Renovation & Design

From dungeon to desirable

Laundry rooms rarely make for aesthetically appealing spaces

Washer and dryer cubby (atop framed base), cupboards above, laundry tub with separate lighting, suspended ceiling with strategic pot lighting, vinyl flooring and trim.

Photos by Marc LaBossiere / Winnipeg Free Press

Shows laundry tub area with separate lighting, suspended ceiling.


Photos by Marc LaBossiere / Winnipeg Free Press

Freshly painted drywall with cupboards and appliances to match can help turn a dark and dingy laundry area into a more appealing space.

The laundry room is a utilitarian space and basically serves one main purpose: to clean dirty clothes.

As such, this space often ranks quite low on the list of renovation priorities, despite its often dungeon-like appearance.

During a lower-level remodel this past spring, Barbara Adams’ basement renovation plans included converting her hardly-used two-piece bathroom into a fully functional three-piece with jet tub, new vinyl laminate flooring throughout the lower level — and an upgrade to her laundry room, from studs to finish. Could this wash-dungeon be converted?

Although the bathroom upgrade would turn out quite nicely, I’d like to focus primarily on the laundry room this week.

The laundry/furnace room walls were mostly bare concrete. A pair of freezers — upright and deep; both inconveniently located by the door to the laundry — made it hard to enter the room. A washer and dryer located on the far wall seemed to have been hastily connected — the plumbing was in disarray.

The moment I precisely determined the placement of the adjacent wall for the bathroom expansion, I could start to shape the exact design configuration for the laundry room.

To conserve the many custom-made storage closets at the far side of the space — next to the electrical panel — I decided to create an entryway from the main area to the far end, partitioning a smaller area from the laundry room.

By doing so, the laundry space would appear strategic and concise. Behind the upright freezer, I constructed a faux wall to properly support custom cupboards which eventually would populate the upper areas of most of the visible walls.

I also built a sort of cubby to encase the washer and dryer, which now sat on a constructed base, framed to contour the slightly tapered concrete floor in order to provide a level surface on which both appliances could rest. To the right of the cubby, I left just enough space for the installation of a laundry tub.

I removed the old plumbing was removed completely, and then installed blue and red PEX to clearly identify hot and cold throughout the laundry area, wherever water feeds were required. Next, I introduced new electrical lines in the ceiling for impending pot lighting.

Then, I drywalled the walls, taped and mudded them prior to sanding and painted them white. Once the walls were completed, I measured the required cupboard cabinets and ordered them to ensure a timely delivery.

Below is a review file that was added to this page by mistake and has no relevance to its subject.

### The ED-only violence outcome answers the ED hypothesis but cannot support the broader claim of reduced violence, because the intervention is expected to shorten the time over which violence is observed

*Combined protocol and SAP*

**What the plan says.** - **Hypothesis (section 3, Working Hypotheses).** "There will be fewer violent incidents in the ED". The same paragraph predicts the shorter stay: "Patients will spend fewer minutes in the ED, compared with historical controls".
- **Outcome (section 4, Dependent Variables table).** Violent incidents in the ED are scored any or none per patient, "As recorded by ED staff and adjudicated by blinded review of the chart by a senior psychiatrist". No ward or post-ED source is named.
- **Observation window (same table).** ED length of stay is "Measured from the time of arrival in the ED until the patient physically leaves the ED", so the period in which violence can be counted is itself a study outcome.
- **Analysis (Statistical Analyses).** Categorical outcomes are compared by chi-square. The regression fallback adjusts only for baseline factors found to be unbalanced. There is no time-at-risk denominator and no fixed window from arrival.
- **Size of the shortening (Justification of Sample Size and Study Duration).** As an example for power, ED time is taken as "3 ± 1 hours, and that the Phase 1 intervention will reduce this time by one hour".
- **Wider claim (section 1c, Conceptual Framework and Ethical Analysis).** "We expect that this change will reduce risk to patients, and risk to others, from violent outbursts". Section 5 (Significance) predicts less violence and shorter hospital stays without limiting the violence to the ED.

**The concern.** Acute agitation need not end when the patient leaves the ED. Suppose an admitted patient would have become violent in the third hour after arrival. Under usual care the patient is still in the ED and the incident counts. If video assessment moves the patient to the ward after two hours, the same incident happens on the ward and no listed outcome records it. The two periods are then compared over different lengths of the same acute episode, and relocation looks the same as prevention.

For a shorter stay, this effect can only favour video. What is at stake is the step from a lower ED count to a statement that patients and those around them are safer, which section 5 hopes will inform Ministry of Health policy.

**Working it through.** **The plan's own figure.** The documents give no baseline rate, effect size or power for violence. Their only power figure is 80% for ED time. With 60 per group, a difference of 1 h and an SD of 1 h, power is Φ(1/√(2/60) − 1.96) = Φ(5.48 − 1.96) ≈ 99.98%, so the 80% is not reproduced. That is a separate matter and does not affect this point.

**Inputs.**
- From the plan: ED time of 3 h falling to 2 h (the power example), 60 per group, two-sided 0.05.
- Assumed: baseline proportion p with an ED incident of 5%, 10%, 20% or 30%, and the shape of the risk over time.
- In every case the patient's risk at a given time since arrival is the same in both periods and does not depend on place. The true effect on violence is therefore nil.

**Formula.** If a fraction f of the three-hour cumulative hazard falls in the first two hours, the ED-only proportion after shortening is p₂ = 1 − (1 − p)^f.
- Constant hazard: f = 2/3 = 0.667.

Due to the plethora of services generally found in the joists of a basement ceiling, it’s never a good idea to seal them up with drywall, in case future, easy access is required. With that in mind, I chose a suspended ceiling for this laundry remodel.

Once I established the suspended ceiling grid, I set the individual tiles into position. Wherever a pot light would sit, I cut a hole prior to setting that tile. Once the suspended ceiling was securely in place, I installed the pot lights in the various pre-determined locations and tied them in to each respective circuit/switch.

I began the installation of the vinyl flooring used throughout the lower level of this renovation in the far end of the laundry room, near the electrical panel. In that the flooring was continuous and without transitions, I completed it first in the laundry room, then continued into each room until the final area, which was the expanded bathroom at the other end of the hall.

In order to complete the laundry room, I installed baseboards and casings along the floor, windows and laundry-room door, respectively. The final tasks were to populate the room with the laundry tub and cupboards. Richard Rochon at Cabinet Corner in St. Boniface has, on many previous occasions, provided an accurate ETA on cupboard orders — once again, he did not disappoint.

On an early morning nearing the completion of the entire basement reno, I picked up the cupboards from Cabinet Corner en route to the jobsite — the cabinets all fit neatly tucked in the box of my pickup. I carefully unloaded the cabinets and brought them down into the basement.

The ceiling design would facilitate the cabinet installation process; having chosen the suspended ceiling option and with an intention to hang cupboards, I elected to box the ceilings at all locations where cupboards would be placed. By doing so, the cupboards could easily be hung by placing the top back of all cupboards along the inside top corners of the walls in those areas.

Once the cupboards were in place and level, I installed the doors on each cabinet section. I made adjustments to square the doors to each other and then attached the knobs where required.

A clear understanding of what a client wants will ensure an accurate design layout.

Although Barb’s old laundry room may have been a functional space, it was definitely not an inviting area of the house. Bright white walls, a clean ceiling with sufficient lighting, strategic appliance placement, the introduction of a laundry tub, and a ton of cupboard space — all of these post-remodel attributes culminate into one undeniable result: this laundry room is no longer a dungeon.


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